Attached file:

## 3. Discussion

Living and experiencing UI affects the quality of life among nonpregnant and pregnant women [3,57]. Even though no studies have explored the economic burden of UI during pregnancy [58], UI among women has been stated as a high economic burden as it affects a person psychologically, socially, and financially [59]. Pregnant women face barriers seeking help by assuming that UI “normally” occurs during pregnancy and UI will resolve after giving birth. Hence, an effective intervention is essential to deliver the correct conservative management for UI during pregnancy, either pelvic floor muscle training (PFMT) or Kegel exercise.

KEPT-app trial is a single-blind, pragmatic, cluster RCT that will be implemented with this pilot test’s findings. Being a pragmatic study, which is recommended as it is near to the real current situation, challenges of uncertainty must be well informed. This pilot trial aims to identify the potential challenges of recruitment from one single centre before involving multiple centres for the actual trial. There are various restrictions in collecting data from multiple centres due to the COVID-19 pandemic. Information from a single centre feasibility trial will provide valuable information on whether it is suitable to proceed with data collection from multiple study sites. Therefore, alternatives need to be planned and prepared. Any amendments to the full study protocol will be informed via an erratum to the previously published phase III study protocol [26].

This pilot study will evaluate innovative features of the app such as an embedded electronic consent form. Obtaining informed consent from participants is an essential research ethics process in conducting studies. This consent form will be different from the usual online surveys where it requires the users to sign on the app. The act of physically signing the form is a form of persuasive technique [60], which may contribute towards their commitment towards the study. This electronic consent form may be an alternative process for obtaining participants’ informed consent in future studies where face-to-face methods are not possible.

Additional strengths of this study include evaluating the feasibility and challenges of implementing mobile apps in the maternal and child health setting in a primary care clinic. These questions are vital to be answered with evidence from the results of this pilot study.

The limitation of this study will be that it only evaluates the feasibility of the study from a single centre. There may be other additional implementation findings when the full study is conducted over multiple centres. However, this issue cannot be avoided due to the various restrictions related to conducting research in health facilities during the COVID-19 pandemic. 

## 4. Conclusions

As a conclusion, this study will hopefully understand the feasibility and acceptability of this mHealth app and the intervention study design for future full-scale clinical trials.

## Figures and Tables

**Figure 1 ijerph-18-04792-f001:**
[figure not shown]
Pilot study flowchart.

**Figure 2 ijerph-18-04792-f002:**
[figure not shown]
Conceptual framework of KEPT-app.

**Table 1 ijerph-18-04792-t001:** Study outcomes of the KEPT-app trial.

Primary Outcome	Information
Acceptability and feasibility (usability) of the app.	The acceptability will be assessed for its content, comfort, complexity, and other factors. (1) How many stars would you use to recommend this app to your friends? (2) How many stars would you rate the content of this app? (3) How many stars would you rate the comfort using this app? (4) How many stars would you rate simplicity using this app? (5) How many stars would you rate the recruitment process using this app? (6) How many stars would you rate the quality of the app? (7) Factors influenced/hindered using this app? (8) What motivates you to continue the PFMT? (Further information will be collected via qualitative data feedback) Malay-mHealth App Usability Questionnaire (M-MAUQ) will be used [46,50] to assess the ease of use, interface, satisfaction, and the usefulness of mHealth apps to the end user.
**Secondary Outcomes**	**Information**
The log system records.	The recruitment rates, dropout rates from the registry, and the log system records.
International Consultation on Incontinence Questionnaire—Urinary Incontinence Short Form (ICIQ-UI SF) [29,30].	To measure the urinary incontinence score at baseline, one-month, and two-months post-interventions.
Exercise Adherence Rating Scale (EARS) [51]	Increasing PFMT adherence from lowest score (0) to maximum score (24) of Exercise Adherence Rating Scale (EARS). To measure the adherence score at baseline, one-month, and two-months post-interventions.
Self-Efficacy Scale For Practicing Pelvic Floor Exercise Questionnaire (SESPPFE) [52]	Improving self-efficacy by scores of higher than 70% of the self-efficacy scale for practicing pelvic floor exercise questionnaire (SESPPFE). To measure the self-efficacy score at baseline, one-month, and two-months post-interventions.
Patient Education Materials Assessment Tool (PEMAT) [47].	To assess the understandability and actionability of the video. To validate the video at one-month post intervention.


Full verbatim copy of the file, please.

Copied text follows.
## 3. Discussion

Living and experiencing UI affects the quality of life among nonpregnant and pregnant women [3,57]. Even though no studies have explored the economic burden of UI during pregnancy [58], UI among women has been stated as a high economic burden as it affects a person psychologically, socially, and financially [59]. Pregnant women face barriers seeking help by assuming that UI “normally” occurs during pregnancy and UI will resolve after giving birth. Hence, an effective intervention is essential to deliver the correct conservative management for UI during pregnancy, either pelvic floor muscle training (PFMT) or Kegel exercise.

KEPT-app trial is a single-blind, pragmatic, cluster RCT that will be implemented with this pilot test’s findings. Being a pragmatic study, which is recommended as it is near to the real current situation, challenges of uncertainty must be well informed. This pilot trial aims to identify the potential challenges of recruitment from one single centre before involving multiple centres for the actual trial. There are various restrictions in collecting data from multiple centres due to the COVID-19 pandemic. Information from a single centre feasibility trial will provide valuable information on whether it is suitable to proceed with data collection from multiple study sites. Therefore, alternatives need to be planned and prepared. Any amendments to the full study protocol will be informed via an erratum to the previously published phase III study protocol [26].

This pilot study will evaluate innovative features of the app such as an embedded electronic consent form. Obtaining informed consent from participants is an essential research ethics process in conducting studies. This consent form will be different from the usual online surveys where it requires the users to sign on the app. The act of physically signing the form is a form of persuasive technique [60], which may contribute towards their commitment towards the study. This electronic consent form may be an alternative process for obtaining participants’ informed consent in future studies where face-to-face methods are not possible.

Additional strengths of this study include evaluating the feasibility and challenges of implementing mobile apps in the maternal and child health setting in a primary care clinic. These questions are vital to be answered with evidence from the results of this pilot study.

The limitation of this study will be that it only evaluates the feasibility of the study from a single centre. There may be other additional implementation findings when the full study is conducted over multiple centres. However, this issue cannot be avoided due to the various restrictions related to conducting research in health facilities during the COVID-19 pandemic. 

## 4. Conclusions

As a conclusion, this study will hopefully understand the feasibility and acceptability of this mHealth app and the intervention study design for future full-scale clinical trials.

## Figures and Tables

**Figure 1 ijerph-18-04792-f001:**
[figure not shown]
Pilot study flowchart.

**Figure 2 ijerph-18-04792-f002:**
[figure not shown]
Conceptual framework of KEPT-app.

**Table 1 ijerph-18-04792-t001:** Study outcomes of the KEPT-app trial.

Primary Outcome	Information
Acceptability and feasibility (usability) of the app.	The acceptability will be assessed for its content, comfort, complexity, and other factors. (1) How many stars would you use to recommend this app to your friends? (2) How many stars would you rate the content of this app? (3) How many stars would you rate the comfort using this app? (4) How many stars would you rate simplicity using this app? (5) How many stars would you rate the recruitment process using this app? (6) How many stars would you rate the quality of the app? (7) Factors influenced/hindered using this app? (8) What motivates you to continue the PFMT? (Further information will be collected via qualitative data feedback) Malay-mHealth App Usability Questionnaire (M-MAUQ) will be used [46,50] to assess the ease of use, interface, satisfaction, and the usefulness of mHealth apps to the end user.
**Secondary Outcomes**	**Information**
The log system records.	The recruitment rates, dropout rates from the registry, and the log system records.
International Consultation on Incontinence Questionnaire—Urinary Incontinence Short Form (ICIQ-UI SF) [29,30].	To measure the urinary incontinence score at baseline, one-month, and two-months post-interventions.
Exercise Adherence Rating Scale (EARS) [51]	Increasing PFMT adherence from lowest score (0) to maximum score (24) of Exercise Adherence Rating Scale (EARS). To measure the adherence score at baseline, one-month, and two-months post-interventions.
Self-Efficacy Scale For Practicing Pelvic Floor Exercise Questionnaire (SESPPFE) [52]	Improving self-efficacy by scores of higher than 70% of the self-efficacy scale for practicing pelvic floor exercise questionnaire (SESPPFE). To measure the self-efficacy score at baseline, one-month, and two-months post-interventions.
Patient Education Materials Assessment Tool (PEMAT) [47].	To assess the understandability and actionability of the video. To validate the video at one-month post intervention.